Let us revisit 2010 for a brief tour of the Bill Savory Collection, with commentary by two of our heroic benefactors, Loren Schoenberg and Doug Pomeroy.

And from another angle, this 2016 article tells the tale.

Starting in 2016, through iTunes, listeners have been able to purchase and savor four volumes of downloaded music: featuring Coleman Hawkins, Fats Waller, John Kirby, Jack Teagarden, Joe Marsala, Leo Watson, Teddy Wilson, Glenn Miller, Bobby Hackett, Ella Fitzgerald, Carl Kress, Dick McDonough, Ernie Caceres, Vernon Brown, George Wettling, Lionel Hampton, Charlie Shavers, Roy Eldridge, Benny Carter, Charlie Teagarden, Milt Hinton, Albert Ammons, Chick Webb, Joe Sullivan, Joe Bushkin, Ben Webster . . . and — for some of us — the great treasure of live Count Basie with Lester Young and Herschel Evans.  I’ve written a preview of Volume Four here.  It’s been the soundtrack for the past few days.

I and other collectors have heard rumors — whispered four-bar breaks — that in our lifetimes Mosaic Records would arrange to issue more of the Savory material on compact discs, and that blissful fantasy has taken shape.

In February 2018, a six-disc set will be released: $99 plus shipping.  As always, it will be a limited edition of 5000 copies.  It will have gorgeous photographs and the extensive annotation Mosaic is known for: most of the prose coming from Loren Schoenberg, but with some writers sitting-in: David Fletcher, Anthony Barnett among them.

Here you can read more.  And here is my definition of auditory bliss.

The four volumes of iTunes downloads offered 76 tracks.  The Mosaic box will contain 108 tracks: the new music will be by Mildred Bailey, Stuff Smith, Joe Sullivan, and Count Basie — 39 tracks by Basie alone.  (That’s eighteen new Basie tracks, four of them from the legendary Randall’s Island swing festival.)  Two of the Sullivan solo piano improvisations are astounding creative rambles: one is ten minutes long, the other seven.  Incidentally, many performances are longer than the three-minute-and-some-seconds limit of the 78 records of the time; most of them are in far superior sound.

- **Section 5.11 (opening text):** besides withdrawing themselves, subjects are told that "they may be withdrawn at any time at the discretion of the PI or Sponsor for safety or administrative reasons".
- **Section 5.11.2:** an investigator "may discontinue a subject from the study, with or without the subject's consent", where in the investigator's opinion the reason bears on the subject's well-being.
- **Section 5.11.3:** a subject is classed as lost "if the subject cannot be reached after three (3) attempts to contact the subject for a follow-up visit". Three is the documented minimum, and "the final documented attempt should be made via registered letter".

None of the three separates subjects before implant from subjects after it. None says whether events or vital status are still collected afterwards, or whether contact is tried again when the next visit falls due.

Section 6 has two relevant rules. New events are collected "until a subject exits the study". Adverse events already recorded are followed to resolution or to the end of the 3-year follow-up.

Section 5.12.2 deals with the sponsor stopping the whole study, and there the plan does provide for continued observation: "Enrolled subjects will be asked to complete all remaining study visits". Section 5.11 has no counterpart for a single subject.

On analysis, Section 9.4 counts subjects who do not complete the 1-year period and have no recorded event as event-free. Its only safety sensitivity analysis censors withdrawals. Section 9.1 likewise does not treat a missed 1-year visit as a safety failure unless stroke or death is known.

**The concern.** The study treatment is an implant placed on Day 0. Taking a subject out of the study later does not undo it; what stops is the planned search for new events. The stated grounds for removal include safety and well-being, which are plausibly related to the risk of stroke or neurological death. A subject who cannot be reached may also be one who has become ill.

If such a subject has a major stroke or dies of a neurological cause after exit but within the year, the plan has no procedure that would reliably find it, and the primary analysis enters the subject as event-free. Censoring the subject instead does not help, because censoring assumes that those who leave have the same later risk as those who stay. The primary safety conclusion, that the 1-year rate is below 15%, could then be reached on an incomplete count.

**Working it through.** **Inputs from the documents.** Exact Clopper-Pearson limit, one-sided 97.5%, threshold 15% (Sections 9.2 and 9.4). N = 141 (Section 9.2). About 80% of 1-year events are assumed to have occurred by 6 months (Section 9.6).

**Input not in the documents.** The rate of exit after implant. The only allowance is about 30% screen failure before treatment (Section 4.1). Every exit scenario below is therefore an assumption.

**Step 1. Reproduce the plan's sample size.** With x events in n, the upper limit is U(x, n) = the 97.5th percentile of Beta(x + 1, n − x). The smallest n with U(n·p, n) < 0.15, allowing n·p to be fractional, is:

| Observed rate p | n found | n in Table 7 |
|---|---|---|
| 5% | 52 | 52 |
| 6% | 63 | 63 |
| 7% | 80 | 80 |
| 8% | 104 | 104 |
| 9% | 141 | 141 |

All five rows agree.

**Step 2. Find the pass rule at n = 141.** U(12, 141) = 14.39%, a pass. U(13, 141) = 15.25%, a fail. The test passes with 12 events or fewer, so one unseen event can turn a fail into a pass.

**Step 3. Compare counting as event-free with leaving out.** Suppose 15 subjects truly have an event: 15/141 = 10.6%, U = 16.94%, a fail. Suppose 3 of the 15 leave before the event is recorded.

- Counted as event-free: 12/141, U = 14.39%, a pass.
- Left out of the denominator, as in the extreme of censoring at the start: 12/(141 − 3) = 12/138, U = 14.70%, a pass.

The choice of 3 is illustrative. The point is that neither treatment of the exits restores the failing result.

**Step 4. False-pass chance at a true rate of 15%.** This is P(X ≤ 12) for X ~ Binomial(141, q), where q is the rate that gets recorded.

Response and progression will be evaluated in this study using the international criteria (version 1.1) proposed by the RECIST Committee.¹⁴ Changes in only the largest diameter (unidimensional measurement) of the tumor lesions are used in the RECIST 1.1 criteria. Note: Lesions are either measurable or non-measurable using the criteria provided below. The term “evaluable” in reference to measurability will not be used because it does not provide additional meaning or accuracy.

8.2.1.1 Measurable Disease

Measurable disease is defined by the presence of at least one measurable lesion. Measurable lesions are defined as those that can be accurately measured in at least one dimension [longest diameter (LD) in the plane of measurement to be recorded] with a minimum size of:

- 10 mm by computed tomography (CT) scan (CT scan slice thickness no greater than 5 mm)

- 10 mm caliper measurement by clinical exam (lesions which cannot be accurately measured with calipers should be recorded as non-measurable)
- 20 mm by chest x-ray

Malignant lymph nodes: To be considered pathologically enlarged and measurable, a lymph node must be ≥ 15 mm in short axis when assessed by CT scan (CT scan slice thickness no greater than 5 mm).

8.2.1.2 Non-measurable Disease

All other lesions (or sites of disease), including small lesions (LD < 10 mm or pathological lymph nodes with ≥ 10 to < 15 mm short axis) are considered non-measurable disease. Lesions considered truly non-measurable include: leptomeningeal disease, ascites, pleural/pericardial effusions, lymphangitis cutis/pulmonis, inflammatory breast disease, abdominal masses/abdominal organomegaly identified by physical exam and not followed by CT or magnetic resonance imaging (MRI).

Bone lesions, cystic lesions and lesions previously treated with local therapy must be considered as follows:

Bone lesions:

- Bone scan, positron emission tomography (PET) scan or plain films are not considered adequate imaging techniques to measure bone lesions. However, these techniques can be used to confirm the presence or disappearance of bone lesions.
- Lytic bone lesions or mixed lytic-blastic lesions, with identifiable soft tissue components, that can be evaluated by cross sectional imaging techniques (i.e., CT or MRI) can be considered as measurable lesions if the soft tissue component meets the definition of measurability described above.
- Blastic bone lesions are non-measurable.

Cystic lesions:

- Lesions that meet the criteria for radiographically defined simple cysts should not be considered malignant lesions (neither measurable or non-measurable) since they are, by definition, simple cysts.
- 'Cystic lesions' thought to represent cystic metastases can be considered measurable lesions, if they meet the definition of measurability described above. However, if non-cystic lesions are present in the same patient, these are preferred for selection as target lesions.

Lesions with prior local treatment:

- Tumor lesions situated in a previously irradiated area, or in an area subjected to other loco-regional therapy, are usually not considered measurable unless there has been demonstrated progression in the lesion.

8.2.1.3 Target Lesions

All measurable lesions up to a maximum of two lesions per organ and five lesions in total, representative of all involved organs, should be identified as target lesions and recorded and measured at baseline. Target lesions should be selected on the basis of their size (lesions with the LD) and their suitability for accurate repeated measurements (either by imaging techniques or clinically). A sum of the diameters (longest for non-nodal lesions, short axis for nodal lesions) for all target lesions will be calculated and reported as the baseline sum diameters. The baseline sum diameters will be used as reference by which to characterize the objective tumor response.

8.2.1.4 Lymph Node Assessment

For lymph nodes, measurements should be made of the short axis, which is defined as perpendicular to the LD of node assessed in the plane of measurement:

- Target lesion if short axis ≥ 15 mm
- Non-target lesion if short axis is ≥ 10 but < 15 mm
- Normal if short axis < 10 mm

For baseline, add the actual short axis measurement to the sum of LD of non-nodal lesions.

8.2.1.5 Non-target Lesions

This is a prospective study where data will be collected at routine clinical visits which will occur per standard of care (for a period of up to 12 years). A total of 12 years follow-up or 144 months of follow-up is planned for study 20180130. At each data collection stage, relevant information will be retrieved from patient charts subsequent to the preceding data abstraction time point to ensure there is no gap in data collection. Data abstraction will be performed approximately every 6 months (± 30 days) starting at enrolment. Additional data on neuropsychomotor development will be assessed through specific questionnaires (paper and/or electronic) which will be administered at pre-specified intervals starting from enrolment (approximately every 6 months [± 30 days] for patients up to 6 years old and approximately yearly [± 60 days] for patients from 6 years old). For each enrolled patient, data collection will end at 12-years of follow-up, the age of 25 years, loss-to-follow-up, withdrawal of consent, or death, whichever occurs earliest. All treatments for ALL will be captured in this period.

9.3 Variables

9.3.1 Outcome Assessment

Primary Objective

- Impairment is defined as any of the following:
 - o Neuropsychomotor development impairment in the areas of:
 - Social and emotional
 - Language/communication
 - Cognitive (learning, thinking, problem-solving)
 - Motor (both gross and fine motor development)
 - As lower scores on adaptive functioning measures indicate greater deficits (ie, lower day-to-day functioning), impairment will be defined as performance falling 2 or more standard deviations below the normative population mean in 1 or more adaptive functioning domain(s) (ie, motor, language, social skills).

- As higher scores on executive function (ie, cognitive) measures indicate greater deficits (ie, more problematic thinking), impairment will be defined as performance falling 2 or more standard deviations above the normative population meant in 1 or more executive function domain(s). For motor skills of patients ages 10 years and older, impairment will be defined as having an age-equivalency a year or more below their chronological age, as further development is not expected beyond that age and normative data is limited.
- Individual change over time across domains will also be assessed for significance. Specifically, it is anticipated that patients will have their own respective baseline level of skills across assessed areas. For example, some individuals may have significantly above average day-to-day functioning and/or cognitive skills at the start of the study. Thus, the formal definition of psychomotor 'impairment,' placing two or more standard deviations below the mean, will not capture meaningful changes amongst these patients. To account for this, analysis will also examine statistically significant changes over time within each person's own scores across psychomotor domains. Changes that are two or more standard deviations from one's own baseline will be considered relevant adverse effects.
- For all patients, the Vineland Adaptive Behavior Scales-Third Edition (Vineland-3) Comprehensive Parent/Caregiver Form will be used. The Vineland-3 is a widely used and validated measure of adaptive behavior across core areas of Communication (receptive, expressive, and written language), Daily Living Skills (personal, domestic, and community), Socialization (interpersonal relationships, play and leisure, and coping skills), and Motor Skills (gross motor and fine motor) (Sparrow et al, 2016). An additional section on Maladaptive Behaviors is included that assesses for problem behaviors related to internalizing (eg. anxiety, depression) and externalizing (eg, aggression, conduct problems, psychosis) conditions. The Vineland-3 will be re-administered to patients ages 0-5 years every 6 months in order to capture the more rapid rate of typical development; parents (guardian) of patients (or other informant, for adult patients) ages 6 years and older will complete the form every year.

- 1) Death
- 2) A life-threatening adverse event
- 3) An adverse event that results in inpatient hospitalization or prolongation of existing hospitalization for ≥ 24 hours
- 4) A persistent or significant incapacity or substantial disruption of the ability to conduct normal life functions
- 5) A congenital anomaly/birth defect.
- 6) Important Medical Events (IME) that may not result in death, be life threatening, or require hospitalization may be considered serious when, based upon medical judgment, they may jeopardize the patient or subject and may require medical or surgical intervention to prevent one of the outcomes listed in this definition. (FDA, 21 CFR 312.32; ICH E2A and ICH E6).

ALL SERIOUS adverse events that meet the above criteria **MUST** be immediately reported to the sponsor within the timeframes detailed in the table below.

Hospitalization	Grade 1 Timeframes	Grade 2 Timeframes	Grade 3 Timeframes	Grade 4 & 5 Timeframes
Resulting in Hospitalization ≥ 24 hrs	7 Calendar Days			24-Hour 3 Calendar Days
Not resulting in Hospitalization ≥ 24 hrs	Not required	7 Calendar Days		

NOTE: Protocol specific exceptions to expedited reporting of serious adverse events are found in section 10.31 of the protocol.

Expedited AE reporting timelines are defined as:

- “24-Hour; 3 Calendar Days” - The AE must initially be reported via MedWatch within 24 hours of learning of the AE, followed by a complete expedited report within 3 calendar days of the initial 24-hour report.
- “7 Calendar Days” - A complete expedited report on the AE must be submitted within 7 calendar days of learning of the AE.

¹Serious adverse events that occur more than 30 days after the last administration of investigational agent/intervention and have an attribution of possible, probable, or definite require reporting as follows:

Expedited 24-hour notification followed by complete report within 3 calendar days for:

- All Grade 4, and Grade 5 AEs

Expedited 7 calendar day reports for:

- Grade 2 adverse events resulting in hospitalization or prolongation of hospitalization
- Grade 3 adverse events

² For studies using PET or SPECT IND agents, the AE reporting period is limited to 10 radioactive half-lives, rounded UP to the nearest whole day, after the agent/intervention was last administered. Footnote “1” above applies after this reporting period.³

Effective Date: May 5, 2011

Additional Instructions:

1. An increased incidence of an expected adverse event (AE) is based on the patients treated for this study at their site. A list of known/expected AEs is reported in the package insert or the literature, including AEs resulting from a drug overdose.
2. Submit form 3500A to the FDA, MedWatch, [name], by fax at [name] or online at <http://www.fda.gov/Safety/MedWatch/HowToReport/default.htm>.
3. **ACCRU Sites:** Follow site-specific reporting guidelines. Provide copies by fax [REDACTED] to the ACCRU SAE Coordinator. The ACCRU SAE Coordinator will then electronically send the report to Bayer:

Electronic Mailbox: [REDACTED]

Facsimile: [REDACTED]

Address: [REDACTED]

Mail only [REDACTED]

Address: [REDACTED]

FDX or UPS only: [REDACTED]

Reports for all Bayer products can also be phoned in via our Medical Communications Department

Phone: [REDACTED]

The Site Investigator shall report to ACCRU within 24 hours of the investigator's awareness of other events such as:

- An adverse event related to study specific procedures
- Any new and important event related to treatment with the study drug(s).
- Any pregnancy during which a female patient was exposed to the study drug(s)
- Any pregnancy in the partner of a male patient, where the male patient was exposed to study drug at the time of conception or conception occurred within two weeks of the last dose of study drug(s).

I didn’t take any college courses in Marketing, and I don’t make my living in retail, but this post is an open advertisement for the set, and for Mosaic Records in general.  (I’ve purchased my Savory box set — full price, should you need to know.)  Since the iTunes downloads started to appear, I’ve read vituperative blurts from some collectors who “hate Apple” and others who want to know when the music will appear on CD.  Now, fellows (I am gender-specific here for obvious reasons), now’s the time to convert words into action.

If others of you are under economic pressures, which are — as we know — so real, pardon my words and go to the “auditory bliss” section of this post and enjoy what’s there.  If the kids need braces or the car a new battery, all bets are off.  Those who fulminate on Facebook because the set offers no performances by X Orchestra or Y should know that not all the heirs and estates of the musicians Savory recorded have agreed to permit music to be issued.

However, if there were to be the groundswell of support that this set deserves,  some people who are currently saying NO to issuing music might change their tune to a more expansive YES.  And I believe fervently that Mosaic Records deserves our support.  In an age where people sitting in front of their monitors, expecting everything for free, some enterprises cost money.  (I come from that generation where not everything was easily accessible, so I appreciate this largesse from my heart.)

So consider this post encouragement to purchase the long-awaited six-disc set.  Feast your eyes on the track listing and soon you will be able to feast your ears.

DISC I:

COLEMAN HAWKINS: 1. Body And Soul (X) (5:51) / 2. Basin Street Blues (X) (5:50) / 3. Lazy Butterfly (X) (1:03)

ELLA FITZGERALD: 4. A-Tisket, A-Tasket (II) (2:22) / 5. (I’ve Been) Saving Myself For You (II) (2:50) /